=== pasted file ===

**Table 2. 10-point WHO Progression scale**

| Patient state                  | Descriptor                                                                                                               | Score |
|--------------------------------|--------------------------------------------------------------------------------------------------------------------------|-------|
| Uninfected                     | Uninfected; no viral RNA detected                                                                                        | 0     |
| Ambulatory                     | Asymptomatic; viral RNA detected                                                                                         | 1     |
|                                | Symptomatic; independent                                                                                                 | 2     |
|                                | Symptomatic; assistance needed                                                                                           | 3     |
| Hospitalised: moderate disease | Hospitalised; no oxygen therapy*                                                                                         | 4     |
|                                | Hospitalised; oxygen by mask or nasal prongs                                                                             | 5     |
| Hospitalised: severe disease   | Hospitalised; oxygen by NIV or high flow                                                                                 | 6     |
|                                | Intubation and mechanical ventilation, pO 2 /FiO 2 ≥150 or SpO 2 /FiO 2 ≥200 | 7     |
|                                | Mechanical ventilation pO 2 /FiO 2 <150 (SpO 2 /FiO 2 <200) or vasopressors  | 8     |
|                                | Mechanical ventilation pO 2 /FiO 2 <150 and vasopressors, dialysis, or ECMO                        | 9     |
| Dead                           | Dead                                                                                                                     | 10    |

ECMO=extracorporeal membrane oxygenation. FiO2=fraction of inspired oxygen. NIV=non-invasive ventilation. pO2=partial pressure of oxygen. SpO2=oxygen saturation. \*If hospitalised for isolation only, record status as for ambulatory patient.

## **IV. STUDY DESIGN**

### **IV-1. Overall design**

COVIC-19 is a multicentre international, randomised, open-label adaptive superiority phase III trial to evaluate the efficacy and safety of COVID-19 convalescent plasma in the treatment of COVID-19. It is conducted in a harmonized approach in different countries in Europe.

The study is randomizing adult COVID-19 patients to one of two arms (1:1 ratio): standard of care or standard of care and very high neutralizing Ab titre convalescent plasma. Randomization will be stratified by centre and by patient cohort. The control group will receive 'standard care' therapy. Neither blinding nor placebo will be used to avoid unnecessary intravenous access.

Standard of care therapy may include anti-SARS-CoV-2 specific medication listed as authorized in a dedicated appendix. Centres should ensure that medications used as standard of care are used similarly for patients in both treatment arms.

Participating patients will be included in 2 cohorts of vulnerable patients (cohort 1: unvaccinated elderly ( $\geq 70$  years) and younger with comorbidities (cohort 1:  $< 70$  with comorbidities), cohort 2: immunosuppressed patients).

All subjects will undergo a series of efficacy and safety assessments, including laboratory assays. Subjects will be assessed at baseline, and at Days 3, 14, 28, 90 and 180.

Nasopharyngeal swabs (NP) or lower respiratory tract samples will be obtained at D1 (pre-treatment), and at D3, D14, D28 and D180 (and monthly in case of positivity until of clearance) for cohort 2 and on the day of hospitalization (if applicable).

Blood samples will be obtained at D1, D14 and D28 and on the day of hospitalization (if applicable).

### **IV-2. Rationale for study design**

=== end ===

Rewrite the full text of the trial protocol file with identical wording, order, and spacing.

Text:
**Table 2. 10-point WHO Progression scale**

| Patient state                  | Descriptor                                                                                                               | Score |
|--------------------------------|--------------------------------------------------------------------------------------------------------------------------|-------|
| Uninfected                     | Uninfected; no viral RNA detected                                                                                        | 0     |
| Ambulatory                     | Asymptomatic; viral RNA detected                                                                                         | 1     |
|                                | Symptomatic; independent                                                                                                 | 2     |
|                                | Symptomatic; assistance needed                                                                                           | 3     |
| Hospitalised: moderate disease | Hospitalised; no oxygen therapy*                                                                                         | 4     |
|                                | Hospitalised; oxygen by mask or nasal prongs                                                                             | 5     |
| Hospitalised: severe disease   | Hospitalised; oxygen by NIV or high flow                                                                                 | 6     |
|                                | Intubation and mechanical ventilation, pO 2 /FiO 2 ≥150 or SpO 2 /FiO 2 ≥200 | 7     |
|                                | Mechanical ventilation pO 2 /FiO 2 <150 (SpO 2 /FiO 2 <200) or vasopressors  | 8     |
|                                | Mechanical ventilation pO 2 /FiO 2 <150 and vasopressors, dialysis, or ECMO                        | 9     |
| Dead                           | Dead                                                                                                                     | 10    |

ECMO=extracorporeal membrane oxygenation. FiO2=fraction of inspired oxygen. NIV=non-invasive ventilation. pO2=partial pressure of oxygen. SpO2=oxygen saturation. \*If hospitalised for isolation only, record status as for ambulatory patient.

## **IV. STUDY DESIGN**

### **IV-1. Overall design**

COVIC-19 is a multicentre international, randomised, open-label adaptive superiority phase III trial to evaluate the efficacy and safety of COVID-19 convalescent plasma in the treatment of COVID-19. It is conducted in a harmonized approach in different countries in Europe.

The study is randomizing adult COVID-19 patients to one of two arms (1:1 ratio): standard of care or standard of care and very high neutralizing Ab titre convalescent plasma. Randomization will be stratified by centre and by patient cohort. The control group will receive 'standard care' therapy. Neither blinding nor placebo will be used to avoid unnecessary intravenous access.

Standard of care therapy may include anti-SARS-CoV-2 specific medication listed as authorized in a dedicated appendix. Centres should ensure that medications used as standard of care are used similarly for patients in both treatment arms.

Participating patients will be included in 2 cohorts of vulnerable patients (cohort 1: unvaccinated elderly ( $\geq 70$  years) and younger with comorbidities (cohort 1:  $< 70$  with comorbidities), cohort 2: immunosuppressed patients).

All subjects will undergo a series of efficacy and safety assessments, including laboratory assays. Subjects will be assessed at baseline, and at Days 3, 14, 28, 90 and 180.

Nasopharyngeal swabs (NP) or lower respiratory tract samples will be obtained at D1 (pre-treatment), and at D3, D14, D28 and D180 (and monthly in case of positivity until of clearance) for cohort 2 and on the day of hospitalization (if applicable).

Blood samples will be obtained at D1, D14 and D28 and on the day of hospitalization (if applicable).

### **IV-2. Rationale for study design**